"Through their montaging of attractions and hard facts, they discovered different approaches to and for rhythm. The way of montage led to a reconciliation with racing dance pulses. Once they started cutting voiced drop-ins to the beat, Cabaret Voltaire's mission became clear. 'We will not allow any dancing...' reiterated the Voice of America, and within seconds, waves of sound began to exert their irresistable tug, thereby nullifying the voice of control.
"In line with their own indespensible mobility, Cabaret Voltaire were among one of the first groups to inspire people to think on the move...
"grey area: borderline topic not clearly dealt with by rules etc."
[From Mute Bank Statement sixty nine]
"Initially a three piece, Richard H. Kirk, Stephen Mallinder and Chris Watson began by playing around with recorded sounds manipulated by basic reel-to-reel recorders in Sheffield in 1973.
"Way ahead of their time, these ideas culminated in 1975, when the three staged their first performance of these sound experiments and assumed the name Cabaret Voltaire, taken from the name of the club started in Zurich by the principals of the Dada art movement during the First World War.
"Noises were built up on tape loops and embellished with various instruments and processed and distorted voices to produce a dense percussive sound. The Cabaret Voltaire of 1973 to 1976 was purely involved in the manipulation of these sounds and the compilation of tapes of them.
"As part of the confrontational energy of punk, itself inspired by the Dada and Situationist art movements, the early titles of the records didn't mince words - 'Baader Meinhof' and 'Do the Mussolini (Headkick)' were indicators that were bound to lead to a certain notoriety. To the press they appeared to be immersed in a world of paranoia fed by conspiracy theories, political control and the use of drugs to both free and inhibit the individual.
"The band began working with Rough Trade in 1978, producing the now seminal triumvirate of albums, 'Mix Up' (1979), 'Voice of America' (1980) and their most prophetic album 'Red Mecca' (1981), an album released to an excellent response from the music press. All these recordings were assembled in the seclusion of the band's own studio in Sheffield called Western Works.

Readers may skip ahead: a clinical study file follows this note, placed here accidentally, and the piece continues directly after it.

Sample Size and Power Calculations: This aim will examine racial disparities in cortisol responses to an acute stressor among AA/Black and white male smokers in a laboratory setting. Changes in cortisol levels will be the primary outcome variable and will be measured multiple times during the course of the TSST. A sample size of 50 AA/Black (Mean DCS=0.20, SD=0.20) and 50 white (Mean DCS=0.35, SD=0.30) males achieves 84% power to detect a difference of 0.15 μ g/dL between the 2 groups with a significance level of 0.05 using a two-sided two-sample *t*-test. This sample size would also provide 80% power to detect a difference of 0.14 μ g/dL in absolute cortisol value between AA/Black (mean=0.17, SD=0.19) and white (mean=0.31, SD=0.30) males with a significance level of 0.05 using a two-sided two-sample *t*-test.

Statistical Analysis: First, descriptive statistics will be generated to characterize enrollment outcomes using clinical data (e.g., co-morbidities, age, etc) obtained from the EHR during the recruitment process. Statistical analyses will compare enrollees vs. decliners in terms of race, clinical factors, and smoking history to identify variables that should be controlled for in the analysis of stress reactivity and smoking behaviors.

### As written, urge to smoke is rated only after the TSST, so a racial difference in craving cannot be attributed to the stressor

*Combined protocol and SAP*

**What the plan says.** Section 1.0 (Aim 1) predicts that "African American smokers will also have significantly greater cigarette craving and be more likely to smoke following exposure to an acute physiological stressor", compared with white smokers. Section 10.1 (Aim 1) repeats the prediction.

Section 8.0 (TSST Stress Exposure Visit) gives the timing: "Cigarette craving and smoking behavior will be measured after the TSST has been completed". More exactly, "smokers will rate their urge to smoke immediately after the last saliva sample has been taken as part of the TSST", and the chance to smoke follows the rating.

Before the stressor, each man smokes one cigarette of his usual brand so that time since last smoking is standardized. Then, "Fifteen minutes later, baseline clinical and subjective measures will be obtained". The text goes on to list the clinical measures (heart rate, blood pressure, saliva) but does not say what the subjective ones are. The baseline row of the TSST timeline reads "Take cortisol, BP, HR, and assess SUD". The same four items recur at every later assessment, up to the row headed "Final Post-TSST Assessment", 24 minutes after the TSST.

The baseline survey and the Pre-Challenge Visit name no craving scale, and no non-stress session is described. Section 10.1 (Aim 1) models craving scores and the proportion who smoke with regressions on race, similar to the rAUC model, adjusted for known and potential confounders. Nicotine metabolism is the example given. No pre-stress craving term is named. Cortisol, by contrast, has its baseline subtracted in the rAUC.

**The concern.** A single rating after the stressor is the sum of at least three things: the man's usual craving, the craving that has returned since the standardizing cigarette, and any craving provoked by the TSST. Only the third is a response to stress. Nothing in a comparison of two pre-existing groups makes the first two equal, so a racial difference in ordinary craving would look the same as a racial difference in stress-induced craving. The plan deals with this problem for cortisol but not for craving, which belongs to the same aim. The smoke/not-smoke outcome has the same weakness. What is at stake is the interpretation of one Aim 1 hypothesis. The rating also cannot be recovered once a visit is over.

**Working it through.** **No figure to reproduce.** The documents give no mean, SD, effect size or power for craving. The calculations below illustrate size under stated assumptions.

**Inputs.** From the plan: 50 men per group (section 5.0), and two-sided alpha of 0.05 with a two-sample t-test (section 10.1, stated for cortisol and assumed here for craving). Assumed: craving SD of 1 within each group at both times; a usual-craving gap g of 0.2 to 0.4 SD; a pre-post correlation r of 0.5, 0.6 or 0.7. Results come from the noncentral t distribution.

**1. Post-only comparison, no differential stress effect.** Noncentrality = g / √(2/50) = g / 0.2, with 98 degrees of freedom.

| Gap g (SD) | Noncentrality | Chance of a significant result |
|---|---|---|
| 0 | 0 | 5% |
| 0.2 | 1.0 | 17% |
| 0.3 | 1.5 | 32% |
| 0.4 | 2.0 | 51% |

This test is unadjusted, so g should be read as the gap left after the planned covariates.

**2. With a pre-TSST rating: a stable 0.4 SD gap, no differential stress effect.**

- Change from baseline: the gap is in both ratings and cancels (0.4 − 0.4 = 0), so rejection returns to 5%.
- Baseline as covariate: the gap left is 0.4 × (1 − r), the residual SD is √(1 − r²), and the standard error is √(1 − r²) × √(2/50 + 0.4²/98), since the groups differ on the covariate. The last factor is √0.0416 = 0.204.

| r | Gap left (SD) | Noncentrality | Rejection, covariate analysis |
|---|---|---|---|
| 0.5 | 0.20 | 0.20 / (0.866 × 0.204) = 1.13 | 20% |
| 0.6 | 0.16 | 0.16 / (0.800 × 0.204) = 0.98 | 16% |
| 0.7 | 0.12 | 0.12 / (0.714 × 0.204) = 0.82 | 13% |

"Chris Watson left the group in October 1981 on the eve of an international tour to pursue a career in television sound recording. This departure left Kirk and Mallinder free to commit to a long-term struggle with the 'pop music' industry under the protection of Stevo's Some Bizarre label, via a Virgin Records distribution deal. By December 1982 they were in the midst of recording the 'Crackdown' album in Trident Studios, London with the producer Flood, who went on to work with Depeche Mode and U2.
"Cabaret Voltaire were always strongly rooted in the Dada-ist tradition and nowhere was this more evident than in their rare but much anticipated live performances, with their innovative use of film and video documented in the three live albums, 'Live at the YMCA' (1979), 'Live at the Lyceum' (1981) and 'Hai' live in Japan (1982), and the 90 minute video 'Doublevision Presents...' (1982).
"It is always difficult to assess any one group's influence in an area such as contemporary music. However, if nothing else, Cabaret Voltaire (along with Throbbing Gristle) were responsible for pioneering the acceptability and use of many sounds that would not have been considered anything to do with music in 1973. Particularly the use of 'found voices' that has always been a trademark of their material. They were also responsible for inspiring a number of groups who continue to work on the fringes of the music business and whose primary aims appear to be to widen the boundaries of 'music'. To this end, Cabaret Voltaire were instrumental in defining a strand of popular music which became known as experimental or 'industrial', whose practitioners Cabaret Voltaire moved on to leave far behind them."
Richard H. Kirk